This is a project involving the transformation of an old farmhouse in the foothills of the Alps: the aim was to create a sustainable and (as far as possible) self-sufficient surplus-energy building. The Langes Haus development should also be able to operate entirely on local renewables.
Post date: 23 Mar 2020
This extension to a School of Design & Environment building at the National University of Singapore is an outstanding example of a net zero-energy building (NZEB) in the tropics. The five-storey building is home to labs, design studios and workshops used by the departments of architecture and design. Construction of the building was optimised to facilitate lateral ventilation and comfortable natural light. An integral aspect of net zero-energy consumption is that conventional approaches to air conditioning have to be challenged.
Post date: 19 Mar 2020
The university city of Freiburg is home to an innovative city hall that is now the biggest surplus-energy building in Europe. The building boasts outstanding thermal insulation that allows for low-temperature heating and high-temperature cooling. To minimise energy demand, the building is fitted with a ventilation system that uses heat recovery. The building is heated and cooled efficiently by using energy in the ground water.
Post date: 16 Mar 2020
As a visible sign of the shift from fossil fuels to renewable energies, a former coal silo and heating plant in Basel is covered with coloured PV modules. The entire site is under heritage protection, the remodelled building was required to match the style and colour scheme of the site.
Post date: 11 Mar 2020
In 2011, a detached house built in Mühltal outside Darmstadt in the 1970s became the first of its kind to be restored and converted into an ‘surplus energy’ house complete with electric vehicle technology. Following the redevelopment, the building generates more energy than it requires. But this was not achieved by cramming the house full of new technology. It adheres to the highest interior standards and has a classic, timeless feel about it.
Post date: 4 Mar 2020
Mercado del Val is an iron market located within the old town of Valladolid. Its construction was completed in 1882. The rectangular floor plan is 120 meters long times 19 meters wide, with chamfered corners. It had stones for foundations and plinth and iron for the other elements. Natural ventilation was performed through openings covered by blinds of iron sheets.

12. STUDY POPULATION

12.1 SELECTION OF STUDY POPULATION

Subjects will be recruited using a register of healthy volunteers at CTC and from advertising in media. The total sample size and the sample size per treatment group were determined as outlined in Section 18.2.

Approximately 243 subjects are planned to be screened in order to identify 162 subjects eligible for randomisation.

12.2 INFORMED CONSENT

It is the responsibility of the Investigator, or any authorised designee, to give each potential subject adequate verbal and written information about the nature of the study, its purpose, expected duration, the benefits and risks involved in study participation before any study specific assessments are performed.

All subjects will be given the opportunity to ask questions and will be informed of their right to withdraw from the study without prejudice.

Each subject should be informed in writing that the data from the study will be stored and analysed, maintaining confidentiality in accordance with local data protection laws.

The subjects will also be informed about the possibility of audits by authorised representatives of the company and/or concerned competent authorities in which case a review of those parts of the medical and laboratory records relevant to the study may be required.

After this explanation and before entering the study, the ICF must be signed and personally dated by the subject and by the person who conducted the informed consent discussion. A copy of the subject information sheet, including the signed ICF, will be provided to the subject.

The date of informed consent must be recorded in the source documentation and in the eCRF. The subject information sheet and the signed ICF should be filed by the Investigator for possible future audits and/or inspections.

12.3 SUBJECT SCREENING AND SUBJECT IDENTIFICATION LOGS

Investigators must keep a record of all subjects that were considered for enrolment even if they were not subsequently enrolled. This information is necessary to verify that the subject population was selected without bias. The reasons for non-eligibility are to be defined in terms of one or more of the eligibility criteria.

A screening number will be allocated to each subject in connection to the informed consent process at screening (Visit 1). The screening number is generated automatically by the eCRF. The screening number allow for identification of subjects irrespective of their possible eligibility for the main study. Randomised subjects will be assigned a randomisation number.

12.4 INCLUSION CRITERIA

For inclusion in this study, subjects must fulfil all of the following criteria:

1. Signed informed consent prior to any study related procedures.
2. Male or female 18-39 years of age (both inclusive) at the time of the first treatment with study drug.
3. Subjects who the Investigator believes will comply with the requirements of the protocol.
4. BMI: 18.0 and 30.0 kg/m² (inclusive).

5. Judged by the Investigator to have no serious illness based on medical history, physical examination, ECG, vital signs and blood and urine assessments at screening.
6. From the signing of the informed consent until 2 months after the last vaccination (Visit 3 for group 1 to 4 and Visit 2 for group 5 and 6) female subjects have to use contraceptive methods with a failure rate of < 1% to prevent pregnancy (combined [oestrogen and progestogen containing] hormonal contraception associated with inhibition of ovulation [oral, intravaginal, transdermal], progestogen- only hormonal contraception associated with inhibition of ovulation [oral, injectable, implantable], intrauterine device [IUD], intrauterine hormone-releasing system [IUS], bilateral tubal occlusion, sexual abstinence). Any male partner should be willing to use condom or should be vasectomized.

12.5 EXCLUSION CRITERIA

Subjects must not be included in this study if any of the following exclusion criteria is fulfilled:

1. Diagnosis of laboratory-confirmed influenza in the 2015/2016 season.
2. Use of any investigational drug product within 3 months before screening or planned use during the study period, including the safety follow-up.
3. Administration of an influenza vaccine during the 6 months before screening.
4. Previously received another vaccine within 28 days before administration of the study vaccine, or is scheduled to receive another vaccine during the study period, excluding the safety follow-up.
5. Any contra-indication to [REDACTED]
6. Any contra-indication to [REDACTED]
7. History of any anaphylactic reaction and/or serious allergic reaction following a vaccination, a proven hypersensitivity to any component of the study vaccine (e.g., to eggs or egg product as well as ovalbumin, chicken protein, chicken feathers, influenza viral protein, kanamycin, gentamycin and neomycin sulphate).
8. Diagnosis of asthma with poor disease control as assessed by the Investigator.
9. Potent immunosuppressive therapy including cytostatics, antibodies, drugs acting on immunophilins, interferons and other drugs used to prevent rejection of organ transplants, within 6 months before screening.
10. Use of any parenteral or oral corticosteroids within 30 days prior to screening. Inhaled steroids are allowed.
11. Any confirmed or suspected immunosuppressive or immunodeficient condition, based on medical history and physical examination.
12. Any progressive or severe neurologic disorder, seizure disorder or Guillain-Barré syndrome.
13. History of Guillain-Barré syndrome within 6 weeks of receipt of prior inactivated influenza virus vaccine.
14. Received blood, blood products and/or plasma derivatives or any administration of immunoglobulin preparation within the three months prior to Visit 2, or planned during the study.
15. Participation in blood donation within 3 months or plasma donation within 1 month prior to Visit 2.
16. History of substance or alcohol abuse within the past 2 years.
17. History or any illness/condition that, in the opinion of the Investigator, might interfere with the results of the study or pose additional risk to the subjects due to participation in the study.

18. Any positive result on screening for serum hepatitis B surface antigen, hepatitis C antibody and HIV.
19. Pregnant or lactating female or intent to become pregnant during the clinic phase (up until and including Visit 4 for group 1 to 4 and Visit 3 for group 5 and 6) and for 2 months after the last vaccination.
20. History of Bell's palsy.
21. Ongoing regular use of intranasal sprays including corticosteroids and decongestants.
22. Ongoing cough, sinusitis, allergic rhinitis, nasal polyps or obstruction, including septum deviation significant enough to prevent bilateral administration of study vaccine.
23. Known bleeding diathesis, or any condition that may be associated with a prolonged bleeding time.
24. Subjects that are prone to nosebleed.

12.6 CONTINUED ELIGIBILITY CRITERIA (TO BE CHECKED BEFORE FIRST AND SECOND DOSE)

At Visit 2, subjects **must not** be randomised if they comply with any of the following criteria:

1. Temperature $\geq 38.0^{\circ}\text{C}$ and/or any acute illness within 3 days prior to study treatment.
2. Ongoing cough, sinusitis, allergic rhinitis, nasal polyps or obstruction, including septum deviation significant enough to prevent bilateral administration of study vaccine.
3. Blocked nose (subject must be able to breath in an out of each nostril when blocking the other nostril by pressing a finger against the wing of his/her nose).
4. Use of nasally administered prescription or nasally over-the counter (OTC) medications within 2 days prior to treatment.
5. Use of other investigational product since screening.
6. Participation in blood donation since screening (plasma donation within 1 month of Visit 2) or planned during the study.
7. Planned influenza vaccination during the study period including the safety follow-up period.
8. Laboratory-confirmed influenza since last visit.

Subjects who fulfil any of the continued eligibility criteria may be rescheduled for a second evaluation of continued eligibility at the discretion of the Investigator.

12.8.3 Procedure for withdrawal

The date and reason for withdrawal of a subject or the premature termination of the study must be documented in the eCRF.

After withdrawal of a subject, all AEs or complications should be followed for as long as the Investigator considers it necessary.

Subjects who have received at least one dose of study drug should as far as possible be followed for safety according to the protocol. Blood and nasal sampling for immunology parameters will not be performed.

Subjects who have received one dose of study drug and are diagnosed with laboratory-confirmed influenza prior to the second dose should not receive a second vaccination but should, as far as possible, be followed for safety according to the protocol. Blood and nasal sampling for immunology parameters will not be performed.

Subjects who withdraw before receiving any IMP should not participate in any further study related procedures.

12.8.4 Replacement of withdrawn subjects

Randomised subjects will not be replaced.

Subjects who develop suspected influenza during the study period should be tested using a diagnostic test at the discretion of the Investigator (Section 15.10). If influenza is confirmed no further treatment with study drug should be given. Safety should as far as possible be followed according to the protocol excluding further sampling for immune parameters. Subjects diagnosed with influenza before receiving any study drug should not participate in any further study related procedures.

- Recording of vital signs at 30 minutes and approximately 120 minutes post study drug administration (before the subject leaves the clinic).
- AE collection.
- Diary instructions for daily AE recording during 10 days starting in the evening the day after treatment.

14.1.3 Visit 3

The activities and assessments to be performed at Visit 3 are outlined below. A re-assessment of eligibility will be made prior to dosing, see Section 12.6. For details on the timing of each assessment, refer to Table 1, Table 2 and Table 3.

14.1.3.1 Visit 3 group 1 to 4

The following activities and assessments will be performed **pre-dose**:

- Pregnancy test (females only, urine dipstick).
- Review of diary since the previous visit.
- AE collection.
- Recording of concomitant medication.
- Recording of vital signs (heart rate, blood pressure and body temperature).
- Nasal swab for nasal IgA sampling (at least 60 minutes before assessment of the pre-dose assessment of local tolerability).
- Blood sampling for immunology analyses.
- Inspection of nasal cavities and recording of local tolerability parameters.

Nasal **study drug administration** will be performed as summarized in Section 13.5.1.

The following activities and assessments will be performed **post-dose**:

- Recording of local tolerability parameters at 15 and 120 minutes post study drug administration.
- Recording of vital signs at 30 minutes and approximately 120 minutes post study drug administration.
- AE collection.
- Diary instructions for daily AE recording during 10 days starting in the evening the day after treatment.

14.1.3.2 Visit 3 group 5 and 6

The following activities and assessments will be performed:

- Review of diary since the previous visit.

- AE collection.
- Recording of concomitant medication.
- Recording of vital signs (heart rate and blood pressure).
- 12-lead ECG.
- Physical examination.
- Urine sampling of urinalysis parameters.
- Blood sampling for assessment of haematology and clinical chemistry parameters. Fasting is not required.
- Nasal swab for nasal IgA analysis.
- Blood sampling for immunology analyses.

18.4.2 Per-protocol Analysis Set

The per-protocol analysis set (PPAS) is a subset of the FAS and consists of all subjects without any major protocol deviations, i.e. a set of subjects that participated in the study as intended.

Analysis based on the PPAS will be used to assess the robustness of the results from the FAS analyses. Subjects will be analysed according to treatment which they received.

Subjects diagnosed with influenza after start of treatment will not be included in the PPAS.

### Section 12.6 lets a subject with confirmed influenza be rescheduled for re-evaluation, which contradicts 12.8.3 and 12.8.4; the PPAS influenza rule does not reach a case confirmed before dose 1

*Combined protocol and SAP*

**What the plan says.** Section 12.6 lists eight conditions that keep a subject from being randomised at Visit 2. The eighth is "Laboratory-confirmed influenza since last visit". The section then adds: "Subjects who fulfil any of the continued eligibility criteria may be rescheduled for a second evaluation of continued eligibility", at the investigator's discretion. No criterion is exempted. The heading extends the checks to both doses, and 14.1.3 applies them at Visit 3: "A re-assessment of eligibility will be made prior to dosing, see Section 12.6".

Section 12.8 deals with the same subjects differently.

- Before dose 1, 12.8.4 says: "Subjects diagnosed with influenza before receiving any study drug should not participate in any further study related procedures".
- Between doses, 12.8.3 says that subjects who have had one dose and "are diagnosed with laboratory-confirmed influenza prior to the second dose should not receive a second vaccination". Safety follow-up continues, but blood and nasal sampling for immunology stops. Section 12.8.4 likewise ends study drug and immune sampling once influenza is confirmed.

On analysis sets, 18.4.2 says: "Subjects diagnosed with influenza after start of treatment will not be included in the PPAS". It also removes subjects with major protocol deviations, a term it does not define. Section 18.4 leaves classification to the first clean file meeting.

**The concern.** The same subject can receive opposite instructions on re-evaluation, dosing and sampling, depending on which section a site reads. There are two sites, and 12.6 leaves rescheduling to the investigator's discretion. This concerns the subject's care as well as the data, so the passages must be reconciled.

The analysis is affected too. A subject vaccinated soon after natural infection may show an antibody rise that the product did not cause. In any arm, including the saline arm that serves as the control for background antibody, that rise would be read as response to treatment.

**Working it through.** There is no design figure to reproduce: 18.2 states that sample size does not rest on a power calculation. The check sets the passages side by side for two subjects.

Post date: 20 Feb 2020
The farmhouse was built in 1646 in log construction and was home of the painter Angelika Kaufmann. The living part of the house has been restored in 2008 and the affiliated barn was rebuild in 2013. The traditional renovation of the front building was done in the same architectural style as the existing.
Post date: 19 Feb 2020
1. GENERAL DESCRIPTION
Post date: 12 Feb 2020
The Biophilic Map is a databank for case studies which have implemented Biophilic Design at the core of their design process. Biophilic Design is known for its effects of indoor environmental quality and therefore on building users wellbeing.
The map recognizes exemplary projects in articulating and applying Biophilic Design principles to the built environment. The Biophilic Map is hosted by the International Living Future Institute’s Biophilic Design Initiative.
Post date: 10 Feb 2020
When Elobau conducted a study for its new production building, one key consideration was its energy vision: that if possible, the new facility should rely entirely on renewable energy. The brief was not just to see if it would be possible to achieve a positive primary energy rating, but also to be as autonomous as possible in terms of heating, cooling and electricity.
Post date: 10 Feb 2020